It is difficult to imagine an automotive industry without EDI. Without efficient supply chain management, the entire automotive industry would come to a screeching halt – and we’ve already seen how other global market forces have caused painful supply chain bottlenecks. Technology cannot solve all of these problems, but it is certainly an essential link.
In a ranking of the world’s top 100 automotive suppliers, we were proud to see 20 of Axway’s customers and partners in the top 50. Supporting these suppliers is a task we take very seriously: with the high level of automation characteristic of the industry, efficient interaction between suppliers, OEMs, and logistics providers is particularly important.
EDI is deeply embedded in the automotive industry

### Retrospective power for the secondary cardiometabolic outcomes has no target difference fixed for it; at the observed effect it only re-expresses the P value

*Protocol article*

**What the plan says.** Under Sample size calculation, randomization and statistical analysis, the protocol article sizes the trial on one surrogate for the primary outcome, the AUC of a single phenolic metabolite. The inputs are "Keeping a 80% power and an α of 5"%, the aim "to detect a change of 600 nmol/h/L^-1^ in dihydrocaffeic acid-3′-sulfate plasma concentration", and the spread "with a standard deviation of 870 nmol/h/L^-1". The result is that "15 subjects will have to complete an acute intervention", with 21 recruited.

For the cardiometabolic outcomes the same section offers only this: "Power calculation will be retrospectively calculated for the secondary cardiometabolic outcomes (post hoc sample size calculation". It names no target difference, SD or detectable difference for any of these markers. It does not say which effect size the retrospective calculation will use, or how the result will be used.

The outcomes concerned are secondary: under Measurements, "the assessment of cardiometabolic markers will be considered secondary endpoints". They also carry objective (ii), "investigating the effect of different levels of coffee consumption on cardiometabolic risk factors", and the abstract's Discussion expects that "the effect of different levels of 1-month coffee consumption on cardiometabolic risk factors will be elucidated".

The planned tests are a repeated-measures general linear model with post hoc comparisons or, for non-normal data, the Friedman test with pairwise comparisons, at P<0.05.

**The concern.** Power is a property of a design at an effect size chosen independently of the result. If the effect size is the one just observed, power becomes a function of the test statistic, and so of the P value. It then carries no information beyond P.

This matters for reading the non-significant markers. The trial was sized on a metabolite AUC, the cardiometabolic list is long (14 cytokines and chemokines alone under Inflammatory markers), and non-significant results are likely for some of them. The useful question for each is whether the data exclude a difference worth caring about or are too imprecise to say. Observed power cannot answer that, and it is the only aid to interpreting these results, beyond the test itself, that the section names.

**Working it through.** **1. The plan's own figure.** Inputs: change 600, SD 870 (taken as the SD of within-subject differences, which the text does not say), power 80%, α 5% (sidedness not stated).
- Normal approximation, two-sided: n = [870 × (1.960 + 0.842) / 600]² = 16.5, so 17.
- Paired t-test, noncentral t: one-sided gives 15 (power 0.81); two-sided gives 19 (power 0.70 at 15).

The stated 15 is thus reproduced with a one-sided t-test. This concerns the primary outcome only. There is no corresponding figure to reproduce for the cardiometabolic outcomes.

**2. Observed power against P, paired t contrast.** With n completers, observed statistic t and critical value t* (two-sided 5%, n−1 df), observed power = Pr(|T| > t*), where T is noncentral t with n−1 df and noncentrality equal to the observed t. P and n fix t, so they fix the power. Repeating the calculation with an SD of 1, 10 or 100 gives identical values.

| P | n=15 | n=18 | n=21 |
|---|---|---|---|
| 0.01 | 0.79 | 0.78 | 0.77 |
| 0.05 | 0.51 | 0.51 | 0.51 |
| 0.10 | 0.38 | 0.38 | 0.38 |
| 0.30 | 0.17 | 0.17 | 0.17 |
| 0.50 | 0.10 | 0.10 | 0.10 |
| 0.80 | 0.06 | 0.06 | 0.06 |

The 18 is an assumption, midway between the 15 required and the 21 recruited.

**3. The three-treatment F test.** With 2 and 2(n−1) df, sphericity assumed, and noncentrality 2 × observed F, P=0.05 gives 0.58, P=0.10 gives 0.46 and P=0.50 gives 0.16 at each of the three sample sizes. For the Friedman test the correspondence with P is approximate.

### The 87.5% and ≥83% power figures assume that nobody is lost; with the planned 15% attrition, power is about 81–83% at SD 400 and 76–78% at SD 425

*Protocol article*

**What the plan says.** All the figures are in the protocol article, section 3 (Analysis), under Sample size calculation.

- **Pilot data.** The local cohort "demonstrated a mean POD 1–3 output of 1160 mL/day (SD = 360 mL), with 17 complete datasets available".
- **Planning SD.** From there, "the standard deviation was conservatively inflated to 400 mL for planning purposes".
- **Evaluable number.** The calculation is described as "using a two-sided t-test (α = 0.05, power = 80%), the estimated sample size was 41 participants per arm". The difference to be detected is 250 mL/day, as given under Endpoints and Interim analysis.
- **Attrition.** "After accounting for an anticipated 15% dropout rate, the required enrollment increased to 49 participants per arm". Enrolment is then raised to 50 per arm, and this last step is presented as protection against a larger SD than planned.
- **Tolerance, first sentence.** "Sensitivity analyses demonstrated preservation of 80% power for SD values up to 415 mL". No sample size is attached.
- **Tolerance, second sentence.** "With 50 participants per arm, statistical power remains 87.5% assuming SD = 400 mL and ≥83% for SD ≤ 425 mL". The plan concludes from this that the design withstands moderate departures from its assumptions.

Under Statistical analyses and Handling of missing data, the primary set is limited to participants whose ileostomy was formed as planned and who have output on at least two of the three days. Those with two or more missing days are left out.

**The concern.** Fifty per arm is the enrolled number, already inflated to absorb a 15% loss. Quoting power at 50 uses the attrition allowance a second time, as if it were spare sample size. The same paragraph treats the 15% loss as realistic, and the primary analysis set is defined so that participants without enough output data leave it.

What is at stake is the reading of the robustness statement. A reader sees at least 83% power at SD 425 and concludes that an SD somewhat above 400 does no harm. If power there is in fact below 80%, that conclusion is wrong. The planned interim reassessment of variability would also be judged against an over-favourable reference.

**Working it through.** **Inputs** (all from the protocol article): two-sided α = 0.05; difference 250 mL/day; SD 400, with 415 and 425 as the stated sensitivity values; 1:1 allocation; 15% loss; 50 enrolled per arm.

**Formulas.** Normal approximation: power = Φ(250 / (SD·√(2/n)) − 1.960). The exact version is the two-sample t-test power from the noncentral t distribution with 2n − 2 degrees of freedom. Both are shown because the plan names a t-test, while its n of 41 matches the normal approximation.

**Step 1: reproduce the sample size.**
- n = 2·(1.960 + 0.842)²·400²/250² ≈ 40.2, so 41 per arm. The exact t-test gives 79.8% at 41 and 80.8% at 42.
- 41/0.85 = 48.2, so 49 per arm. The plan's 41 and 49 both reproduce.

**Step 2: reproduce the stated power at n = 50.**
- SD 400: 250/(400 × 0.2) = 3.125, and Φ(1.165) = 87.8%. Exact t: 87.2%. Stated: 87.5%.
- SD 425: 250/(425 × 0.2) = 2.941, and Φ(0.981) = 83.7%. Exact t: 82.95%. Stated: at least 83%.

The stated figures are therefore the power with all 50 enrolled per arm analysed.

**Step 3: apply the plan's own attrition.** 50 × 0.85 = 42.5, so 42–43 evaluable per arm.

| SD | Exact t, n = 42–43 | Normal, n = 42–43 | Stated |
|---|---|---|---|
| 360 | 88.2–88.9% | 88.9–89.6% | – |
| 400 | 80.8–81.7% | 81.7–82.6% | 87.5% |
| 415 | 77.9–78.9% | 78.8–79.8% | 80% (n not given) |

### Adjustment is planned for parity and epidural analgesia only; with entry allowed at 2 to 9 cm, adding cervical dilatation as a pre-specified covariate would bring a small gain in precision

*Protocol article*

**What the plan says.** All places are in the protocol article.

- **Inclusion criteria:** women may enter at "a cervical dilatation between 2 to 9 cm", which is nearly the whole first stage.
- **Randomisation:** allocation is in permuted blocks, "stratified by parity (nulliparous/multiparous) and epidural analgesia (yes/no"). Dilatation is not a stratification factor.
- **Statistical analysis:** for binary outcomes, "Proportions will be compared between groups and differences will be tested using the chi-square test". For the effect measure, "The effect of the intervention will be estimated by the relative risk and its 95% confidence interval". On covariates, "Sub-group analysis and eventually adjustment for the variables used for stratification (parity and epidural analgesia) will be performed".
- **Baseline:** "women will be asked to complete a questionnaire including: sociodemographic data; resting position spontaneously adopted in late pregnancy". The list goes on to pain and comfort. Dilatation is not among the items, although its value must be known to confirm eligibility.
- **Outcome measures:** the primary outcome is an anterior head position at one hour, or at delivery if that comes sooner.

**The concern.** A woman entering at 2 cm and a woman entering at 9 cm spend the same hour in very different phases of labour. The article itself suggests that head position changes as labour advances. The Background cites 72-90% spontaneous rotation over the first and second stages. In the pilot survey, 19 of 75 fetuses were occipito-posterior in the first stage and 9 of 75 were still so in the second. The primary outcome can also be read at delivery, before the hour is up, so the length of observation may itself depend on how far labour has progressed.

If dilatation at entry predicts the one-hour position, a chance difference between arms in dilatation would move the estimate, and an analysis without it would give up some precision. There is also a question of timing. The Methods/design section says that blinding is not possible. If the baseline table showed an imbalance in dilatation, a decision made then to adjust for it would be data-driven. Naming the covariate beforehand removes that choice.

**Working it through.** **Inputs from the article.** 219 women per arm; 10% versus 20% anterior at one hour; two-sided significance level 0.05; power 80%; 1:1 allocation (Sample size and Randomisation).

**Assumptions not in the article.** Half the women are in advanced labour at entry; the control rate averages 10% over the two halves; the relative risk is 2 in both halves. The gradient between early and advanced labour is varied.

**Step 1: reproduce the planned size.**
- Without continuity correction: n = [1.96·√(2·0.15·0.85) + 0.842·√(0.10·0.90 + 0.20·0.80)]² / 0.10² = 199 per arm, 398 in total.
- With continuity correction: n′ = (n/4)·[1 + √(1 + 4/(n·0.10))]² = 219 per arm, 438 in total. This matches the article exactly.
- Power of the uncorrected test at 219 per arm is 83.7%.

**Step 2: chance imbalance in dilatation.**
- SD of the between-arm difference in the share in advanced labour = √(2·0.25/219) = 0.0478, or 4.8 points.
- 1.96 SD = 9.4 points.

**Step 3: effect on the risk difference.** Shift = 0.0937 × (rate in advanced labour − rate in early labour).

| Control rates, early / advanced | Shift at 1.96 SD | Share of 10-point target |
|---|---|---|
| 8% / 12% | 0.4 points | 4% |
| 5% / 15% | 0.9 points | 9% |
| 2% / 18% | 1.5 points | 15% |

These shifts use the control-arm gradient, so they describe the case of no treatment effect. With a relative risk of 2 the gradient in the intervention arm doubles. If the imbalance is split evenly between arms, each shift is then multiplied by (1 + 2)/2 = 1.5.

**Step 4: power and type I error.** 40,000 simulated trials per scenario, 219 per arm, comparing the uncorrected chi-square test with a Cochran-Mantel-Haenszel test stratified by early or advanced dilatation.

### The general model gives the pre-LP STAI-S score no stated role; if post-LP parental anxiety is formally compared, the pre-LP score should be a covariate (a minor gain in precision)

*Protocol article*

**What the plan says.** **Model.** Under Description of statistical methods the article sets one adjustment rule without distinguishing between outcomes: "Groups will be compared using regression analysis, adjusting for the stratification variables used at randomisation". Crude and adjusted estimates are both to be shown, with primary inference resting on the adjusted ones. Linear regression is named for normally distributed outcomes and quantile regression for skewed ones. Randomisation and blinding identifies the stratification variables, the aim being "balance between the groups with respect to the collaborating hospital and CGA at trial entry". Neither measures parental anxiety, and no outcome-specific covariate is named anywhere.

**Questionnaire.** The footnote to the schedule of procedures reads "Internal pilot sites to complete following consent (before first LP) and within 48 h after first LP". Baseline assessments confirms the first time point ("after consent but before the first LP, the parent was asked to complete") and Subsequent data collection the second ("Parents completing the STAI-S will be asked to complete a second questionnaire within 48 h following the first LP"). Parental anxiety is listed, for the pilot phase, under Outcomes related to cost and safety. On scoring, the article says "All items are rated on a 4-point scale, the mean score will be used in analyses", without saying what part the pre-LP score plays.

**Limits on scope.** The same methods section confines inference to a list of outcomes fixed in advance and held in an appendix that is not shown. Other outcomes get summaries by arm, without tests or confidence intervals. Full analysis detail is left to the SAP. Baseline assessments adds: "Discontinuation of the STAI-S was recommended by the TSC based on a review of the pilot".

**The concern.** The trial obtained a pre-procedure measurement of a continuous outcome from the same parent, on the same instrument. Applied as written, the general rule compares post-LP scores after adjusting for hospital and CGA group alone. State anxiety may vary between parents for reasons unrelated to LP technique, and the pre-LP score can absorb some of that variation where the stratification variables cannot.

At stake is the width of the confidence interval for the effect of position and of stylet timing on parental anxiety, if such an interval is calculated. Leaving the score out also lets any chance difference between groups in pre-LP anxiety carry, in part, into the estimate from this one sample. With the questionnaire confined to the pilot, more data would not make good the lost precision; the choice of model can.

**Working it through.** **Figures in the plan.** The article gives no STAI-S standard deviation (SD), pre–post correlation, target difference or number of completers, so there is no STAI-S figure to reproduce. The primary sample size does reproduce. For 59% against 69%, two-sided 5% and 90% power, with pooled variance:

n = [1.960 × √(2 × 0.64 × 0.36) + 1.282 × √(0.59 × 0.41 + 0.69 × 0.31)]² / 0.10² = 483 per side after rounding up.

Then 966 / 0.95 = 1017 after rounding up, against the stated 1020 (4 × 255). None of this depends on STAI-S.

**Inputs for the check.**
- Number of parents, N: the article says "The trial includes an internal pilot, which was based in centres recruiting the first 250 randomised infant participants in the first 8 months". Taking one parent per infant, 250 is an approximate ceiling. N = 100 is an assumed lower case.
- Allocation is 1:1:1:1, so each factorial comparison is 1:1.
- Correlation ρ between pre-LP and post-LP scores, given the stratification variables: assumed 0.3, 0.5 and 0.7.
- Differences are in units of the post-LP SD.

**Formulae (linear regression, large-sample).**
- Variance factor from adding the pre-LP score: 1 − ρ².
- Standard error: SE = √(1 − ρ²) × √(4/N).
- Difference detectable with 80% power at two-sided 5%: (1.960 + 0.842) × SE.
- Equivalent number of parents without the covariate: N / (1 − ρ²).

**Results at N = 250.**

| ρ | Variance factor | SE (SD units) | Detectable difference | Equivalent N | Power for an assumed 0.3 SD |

Right now, there is no question that the global automotive industry runs on EDI: the supply chain core is still based on asynchronous file transfers of structured messages, mainly between car manufacturers (OEMs), suppliers, and logistics service providers. And many of the top players in this industry rely on Axway B2B Integration services – often in the Axway Managed Cloud – to keep supply chains running just in time and in sequence.
Most American and European vendors have adopted a build-to-order approach, which makes for very complex logistics as moving, customizable parts need to arrive at the right place at the right time. Meanwhile, many Asian companies are building to stock – a different logistics scenario, yet both require extensive synchronization via EDI along the supply chain.
For the past 20 years, Axway has been supporting the essential communication between this vast network of players. That network extends to logistics service providers like DB Schenker or Groupe CAT, which also play a key role in the business by providing the glue between OEMs and suppliers.
Shifting gears in the automotive industry